England and Wales

Rosie Campbell, Phil Hubbard, Teela Sanders, Jane Scoular

Research output: Chapter in Book/Report/Conference proceedingChapter

Abstract

Prostitution in England and Wales has historically been concerned with the policing and disciplining of "wayward" women, with men seldom explicitly targeted either as clients or workers. The framework remained largely unaltered in England and Wales for more than four decades. However, changing sexual norms, gender roles, and developments in the sex industry have put pressure on the law and an increasingly prohibitionist approach emerged at start of the twenty-first century. In 2010, the Association of Chief Police Officers estimated there were around 6,000 premises where sex was being sold in England and Wales, but there were only 44 offenses recorded in the same year for running a brothel. The Home Office's espousal of a multi-agency response has been taken up differently by local authorities in England and Wales, with the localism agenda encouraging a diverse set of responses.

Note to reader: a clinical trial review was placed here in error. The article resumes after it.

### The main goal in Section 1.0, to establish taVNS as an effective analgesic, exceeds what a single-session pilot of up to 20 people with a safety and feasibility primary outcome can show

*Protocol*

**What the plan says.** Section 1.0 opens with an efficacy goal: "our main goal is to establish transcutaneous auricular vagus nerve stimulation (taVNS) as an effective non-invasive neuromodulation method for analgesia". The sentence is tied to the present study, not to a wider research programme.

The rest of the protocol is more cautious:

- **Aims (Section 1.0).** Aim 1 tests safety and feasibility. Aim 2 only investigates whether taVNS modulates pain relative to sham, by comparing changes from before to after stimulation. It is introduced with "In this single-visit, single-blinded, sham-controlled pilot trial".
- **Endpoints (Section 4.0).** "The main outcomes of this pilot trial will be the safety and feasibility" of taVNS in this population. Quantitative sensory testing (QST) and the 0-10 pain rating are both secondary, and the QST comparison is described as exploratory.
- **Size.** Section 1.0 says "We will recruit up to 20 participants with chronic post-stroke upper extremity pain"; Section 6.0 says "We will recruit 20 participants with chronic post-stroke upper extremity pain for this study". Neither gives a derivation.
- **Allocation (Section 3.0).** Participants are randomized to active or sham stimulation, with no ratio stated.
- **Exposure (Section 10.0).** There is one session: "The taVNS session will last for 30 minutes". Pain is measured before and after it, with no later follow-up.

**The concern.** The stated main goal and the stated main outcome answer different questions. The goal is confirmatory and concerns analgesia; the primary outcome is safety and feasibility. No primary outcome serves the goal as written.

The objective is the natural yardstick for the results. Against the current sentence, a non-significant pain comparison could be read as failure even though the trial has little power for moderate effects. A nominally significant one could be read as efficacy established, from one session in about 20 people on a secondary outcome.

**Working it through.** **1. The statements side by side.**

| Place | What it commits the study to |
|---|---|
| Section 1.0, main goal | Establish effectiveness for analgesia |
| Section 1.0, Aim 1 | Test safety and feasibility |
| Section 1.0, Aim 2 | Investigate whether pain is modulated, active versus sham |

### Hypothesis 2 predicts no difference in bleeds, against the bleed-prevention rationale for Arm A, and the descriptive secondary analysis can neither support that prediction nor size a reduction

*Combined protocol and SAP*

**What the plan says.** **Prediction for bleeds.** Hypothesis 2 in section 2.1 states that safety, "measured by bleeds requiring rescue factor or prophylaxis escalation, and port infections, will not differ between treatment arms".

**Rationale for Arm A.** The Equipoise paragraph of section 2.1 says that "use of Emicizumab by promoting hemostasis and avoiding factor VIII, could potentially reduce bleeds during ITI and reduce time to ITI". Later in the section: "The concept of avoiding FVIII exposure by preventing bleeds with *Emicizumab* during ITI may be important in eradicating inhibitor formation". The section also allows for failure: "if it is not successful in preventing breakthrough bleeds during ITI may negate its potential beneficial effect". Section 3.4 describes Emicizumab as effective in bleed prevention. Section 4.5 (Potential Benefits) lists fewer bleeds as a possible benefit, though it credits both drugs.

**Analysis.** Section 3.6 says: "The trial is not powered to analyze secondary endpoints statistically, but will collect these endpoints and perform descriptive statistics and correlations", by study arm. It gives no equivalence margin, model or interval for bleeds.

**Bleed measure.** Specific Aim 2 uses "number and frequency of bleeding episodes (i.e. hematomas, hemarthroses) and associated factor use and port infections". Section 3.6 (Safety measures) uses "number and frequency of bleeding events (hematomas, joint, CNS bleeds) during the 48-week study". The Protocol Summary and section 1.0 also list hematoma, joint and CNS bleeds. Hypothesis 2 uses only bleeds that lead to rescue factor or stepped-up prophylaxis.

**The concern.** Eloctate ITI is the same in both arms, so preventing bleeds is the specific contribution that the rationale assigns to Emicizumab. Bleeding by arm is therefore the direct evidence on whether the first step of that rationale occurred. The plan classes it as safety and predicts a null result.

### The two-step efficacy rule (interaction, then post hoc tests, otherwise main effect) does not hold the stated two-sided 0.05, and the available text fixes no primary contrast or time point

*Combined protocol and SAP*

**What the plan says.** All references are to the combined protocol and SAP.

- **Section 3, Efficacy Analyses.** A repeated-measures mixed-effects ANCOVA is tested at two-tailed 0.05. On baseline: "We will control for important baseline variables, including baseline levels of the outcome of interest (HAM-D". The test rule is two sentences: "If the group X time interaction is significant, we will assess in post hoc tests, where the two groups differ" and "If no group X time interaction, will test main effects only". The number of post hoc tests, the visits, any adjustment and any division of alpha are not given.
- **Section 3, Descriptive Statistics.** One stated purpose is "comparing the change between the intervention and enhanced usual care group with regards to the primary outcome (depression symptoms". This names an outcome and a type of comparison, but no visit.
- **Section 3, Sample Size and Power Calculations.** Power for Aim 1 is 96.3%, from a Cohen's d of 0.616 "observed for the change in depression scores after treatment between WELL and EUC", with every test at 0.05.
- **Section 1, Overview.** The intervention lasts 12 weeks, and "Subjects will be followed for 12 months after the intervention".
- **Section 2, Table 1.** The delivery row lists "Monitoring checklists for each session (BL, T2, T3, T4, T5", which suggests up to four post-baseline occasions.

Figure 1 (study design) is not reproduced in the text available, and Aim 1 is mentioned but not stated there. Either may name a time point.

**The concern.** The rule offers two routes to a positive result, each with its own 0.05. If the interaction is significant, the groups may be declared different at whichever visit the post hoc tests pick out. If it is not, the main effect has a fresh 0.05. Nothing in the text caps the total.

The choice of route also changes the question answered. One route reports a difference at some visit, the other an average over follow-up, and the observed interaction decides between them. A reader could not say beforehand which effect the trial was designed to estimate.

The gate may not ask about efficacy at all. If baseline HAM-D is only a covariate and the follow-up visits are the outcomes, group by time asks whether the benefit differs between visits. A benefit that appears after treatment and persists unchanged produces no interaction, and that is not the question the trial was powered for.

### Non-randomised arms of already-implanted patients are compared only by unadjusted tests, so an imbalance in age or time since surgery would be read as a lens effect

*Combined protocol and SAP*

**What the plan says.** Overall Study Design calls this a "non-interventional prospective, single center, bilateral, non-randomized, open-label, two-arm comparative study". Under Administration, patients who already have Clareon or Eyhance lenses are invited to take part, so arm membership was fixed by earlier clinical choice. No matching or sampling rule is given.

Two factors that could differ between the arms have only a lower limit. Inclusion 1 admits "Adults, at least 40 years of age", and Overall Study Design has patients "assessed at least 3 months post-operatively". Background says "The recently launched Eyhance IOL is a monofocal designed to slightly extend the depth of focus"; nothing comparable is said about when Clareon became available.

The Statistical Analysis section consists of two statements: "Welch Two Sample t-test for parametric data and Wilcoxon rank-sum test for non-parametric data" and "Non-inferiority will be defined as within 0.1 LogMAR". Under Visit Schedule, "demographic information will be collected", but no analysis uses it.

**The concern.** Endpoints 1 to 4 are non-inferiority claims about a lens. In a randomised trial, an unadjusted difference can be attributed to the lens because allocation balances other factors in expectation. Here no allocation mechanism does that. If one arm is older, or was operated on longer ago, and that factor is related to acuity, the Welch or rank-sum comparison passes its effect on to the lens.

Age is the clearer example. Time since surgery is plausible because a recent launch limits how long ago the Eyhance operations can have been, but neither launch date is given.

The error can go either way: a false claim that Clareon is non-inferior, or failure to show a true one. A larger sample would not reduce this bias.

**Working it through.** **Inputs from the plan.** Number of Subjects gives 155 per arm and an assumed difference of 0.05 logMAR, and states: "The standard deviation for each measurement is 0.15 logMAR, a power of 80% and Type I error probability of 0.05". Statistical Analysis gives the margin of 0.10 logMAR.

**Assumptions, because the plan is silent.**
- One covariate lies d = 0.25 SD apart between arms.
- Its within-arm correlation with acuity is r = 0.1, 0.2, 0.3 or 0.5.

Original languageEnglish
Title of host publicationAssessing Prostitution Policies in Europe
EditorsHendrick Wagenaar, Jahnsen Synnove
Place of PublicationLondon
Chapter2
Number of pages16
ISBN (Electronic)9781138400238
DOIs
Publication statusPublished - 10 Jul 2019

Keywords

  • prostitution policy
  • sex workers
  • public policy
  • criminology

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